Featured Map for 14 March 2023:
Pi(rates) and Rhumb


Today is Pi day: 3/14 in the month/day notation used in the United States. With Circle in this web site's name, Pi Day is worth celebrating!

Pirates are notorious for their love of rum (and for other things), but tended to haunt narrow straits where it was easier to prey on other ships. Therefore, their navigation was mostly tactical. For longer-range navigation on long ocean voyages, sailors used rhumb lines: paths of constant heading. Also known as loxodromes, these paths were usually longer than a geodesic (great circle) path but were easier to navigate in a time when the primary tools were a magnetic compass, a sextant, and maybe a decent chronometer.

On a Mercator projection, rhumb lines are always straight lines, hence the popularity of that projection (which is not supported by the Great Circle Mapper ... yet).

Today's Featured Map introduces rhumb lines as a path type, using the route of the RMS Titanic as an example, using airports as proxies for the seaports used. Titanic sailed from Southampton on 10 April 1912, stopping at Cherbourg, France, before continuing overnight to Cork Harbour, Ireland (in what was then Queenstown, renamed Cobh in 1920). From there, it began its Atlantic crossing to New York. At 11:40 pm on 14 April 1912 it hit an iceberg about 1,250 miles (2,012 km) east of New York. The map illustrates Titanic's path as white rhumb lines; the red line is to geodesic ("great circle") path for the Atlantic crossing.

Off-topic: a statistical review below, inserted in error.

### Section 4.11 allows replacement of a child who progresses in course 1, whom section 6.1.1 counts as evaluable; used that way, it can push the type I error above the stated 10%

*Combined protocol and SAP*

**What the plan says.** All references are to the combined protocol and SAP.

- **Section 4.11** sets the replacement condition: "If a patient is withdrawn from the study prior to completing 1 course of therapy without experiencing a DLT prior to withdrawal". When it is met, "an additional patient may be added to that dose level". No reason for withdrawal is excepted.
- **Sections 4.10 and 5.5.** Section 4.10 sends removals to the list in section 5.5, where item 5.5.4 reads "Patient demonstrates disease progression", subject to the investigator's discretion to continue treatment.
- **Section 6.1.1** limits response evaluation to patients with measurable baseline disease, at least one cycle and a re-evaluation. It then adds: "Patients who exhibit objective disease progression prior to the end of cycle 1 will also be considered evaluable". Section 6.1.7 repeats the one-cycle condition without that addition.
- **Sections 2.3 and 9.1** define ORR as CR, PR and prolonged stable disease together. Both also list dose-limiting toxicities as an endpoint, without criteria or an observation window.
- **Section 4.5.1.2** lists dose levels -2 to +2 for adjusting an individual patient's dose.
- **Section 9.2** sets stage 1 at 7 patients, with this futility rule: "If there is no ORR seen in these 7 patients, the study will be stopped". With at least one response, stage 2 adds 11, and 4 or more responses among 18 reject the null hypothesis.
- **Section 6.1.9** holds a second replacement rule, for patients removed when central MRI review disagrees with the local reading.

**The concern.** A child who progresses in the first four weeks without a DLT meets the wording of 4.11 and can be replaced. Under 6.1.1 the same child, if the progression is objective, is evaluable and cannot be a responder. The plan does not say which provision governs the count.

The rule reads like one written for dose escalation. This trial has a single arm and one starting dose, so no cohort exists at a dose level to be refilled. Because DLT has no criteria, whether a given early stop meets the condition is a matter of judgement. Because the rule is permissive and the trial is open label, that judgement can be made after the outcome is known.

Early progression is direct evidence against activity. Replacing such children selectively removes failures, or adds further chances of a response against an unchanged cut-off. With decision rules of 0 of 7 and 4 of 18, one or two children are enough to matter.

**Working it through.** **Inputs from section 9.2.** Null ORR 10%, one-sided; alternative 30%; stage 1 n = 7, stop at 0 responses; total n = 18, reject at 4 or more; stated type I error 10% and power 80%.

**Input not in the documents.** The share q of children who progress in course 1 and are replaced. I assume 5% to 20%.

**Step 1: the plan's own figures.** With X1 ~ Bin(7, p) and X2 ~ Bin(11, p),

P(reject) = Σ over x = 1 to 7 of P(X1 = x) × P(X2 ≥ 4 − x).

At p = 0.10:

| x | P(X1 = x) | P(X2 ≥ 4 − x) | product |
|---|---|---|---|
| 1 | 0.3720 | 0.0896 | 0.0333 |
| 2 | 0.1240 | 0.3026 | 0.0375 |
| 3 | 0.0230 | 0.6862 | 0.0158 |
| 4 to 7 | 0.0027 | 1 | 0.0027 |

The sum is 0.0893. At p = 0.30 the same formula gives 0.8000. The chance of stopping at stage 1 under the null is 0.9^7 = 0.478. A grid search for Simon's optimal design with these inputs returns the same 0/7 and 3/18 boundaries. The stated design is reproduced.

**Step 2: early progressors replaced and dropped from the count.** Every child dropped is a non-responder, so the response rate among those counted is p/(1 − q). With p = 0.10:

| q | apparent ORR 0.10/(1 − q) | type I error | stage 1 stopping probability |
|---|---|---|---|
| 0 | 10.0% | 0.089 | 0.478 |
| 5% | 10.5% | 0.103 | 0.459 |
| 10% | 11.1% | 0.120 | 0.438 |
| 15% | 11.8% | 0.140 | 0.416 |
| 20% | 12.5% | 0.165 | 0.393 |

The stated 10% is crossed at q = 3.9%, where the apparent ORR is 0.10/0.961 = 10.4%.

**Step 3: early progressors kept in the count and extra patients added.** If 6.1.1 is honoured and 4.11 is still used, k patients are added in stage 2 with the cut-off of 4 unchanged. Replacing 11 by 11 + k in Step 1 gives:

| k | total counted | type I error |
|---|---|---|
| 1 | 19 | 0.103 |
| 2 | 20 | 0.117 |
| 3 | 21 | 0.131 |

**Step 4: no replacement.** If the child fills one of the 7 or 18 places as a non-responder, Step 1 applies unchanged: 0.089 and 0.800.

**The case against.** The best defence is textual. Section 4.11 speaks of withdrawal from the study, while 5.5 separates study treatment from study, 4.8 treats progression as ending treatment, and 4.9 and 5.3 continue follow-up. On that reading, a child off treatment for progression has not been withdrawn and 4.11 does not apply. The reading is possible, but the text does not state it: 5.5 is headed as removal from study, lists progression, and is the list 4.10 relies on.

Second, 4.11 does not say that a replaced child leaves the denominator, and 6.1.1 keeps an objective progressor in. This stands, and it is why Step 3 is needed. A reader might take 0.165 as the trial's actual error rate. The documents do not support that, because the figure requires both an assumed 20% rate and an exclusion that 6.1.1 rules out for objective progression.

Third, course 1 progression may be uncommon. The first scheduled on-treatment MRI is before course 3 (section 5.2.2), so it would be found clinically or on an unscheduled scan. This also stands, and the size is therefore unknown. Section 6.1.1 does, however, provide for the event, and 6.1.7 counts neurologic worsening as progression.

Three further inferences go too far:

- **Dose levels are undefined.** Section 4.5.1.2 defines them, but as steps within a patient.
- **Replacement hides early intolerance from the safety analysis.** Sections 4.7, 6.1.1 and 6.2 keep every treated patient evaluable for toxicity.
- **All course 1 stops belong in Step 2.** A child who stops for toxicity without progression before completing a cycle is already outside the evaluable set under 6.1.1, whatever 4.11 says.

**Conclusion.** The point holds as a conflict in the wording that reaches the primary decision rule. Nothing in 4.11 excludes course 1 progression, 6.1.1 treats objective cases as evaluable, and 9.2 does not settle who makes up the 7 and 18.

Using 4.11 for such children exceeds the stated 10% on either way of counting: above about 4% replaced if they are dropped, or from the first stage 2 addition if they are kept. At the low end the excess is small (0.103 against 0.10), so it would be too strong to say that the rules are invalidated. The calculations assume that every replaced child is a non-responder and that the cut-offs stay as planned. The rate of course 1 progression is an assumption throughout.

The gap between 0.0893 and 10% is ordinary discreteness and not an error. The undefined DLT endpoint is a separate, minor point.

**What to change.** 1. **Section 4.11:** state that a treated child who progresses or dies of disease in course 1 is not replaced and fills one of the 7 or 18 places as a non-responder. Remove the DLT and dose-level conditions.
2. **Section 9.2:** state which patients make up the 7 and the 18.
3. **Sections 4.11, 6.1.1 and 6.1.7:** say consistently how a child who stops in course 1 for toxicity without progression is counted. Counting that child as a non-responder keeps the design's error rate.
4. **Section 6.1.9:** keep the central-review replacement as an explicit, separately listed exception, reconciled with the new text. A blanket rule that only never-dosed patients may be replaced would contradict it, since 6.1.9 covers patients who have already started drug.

Rhumb lines have been available in the Great Circle Mapper for years but not exposed until now. They may not see much use as more than a curiosity, though there is precedent for oddball features being popular. Please share any interesting maps you create using rhumb lines!

Pirate flag aka Jolly Roger

Oh, you wanted pirates! As noted above, pirates probably didn't have much need for rhumb lines, but Queen Anne's Revenge, the flagship of infamous pirate Blackbeard, started life as a French slave ship named La Concorde. It's last voyage in that role was across the Atlantic from Benin, in West Africa, to its capture in the Caribbean near Martinique. That voyage would have looked something like this, with the rhumb line in green and the geodesic path beyond West Africa in red:

Map of Bénin to Martinique

References and additional information:


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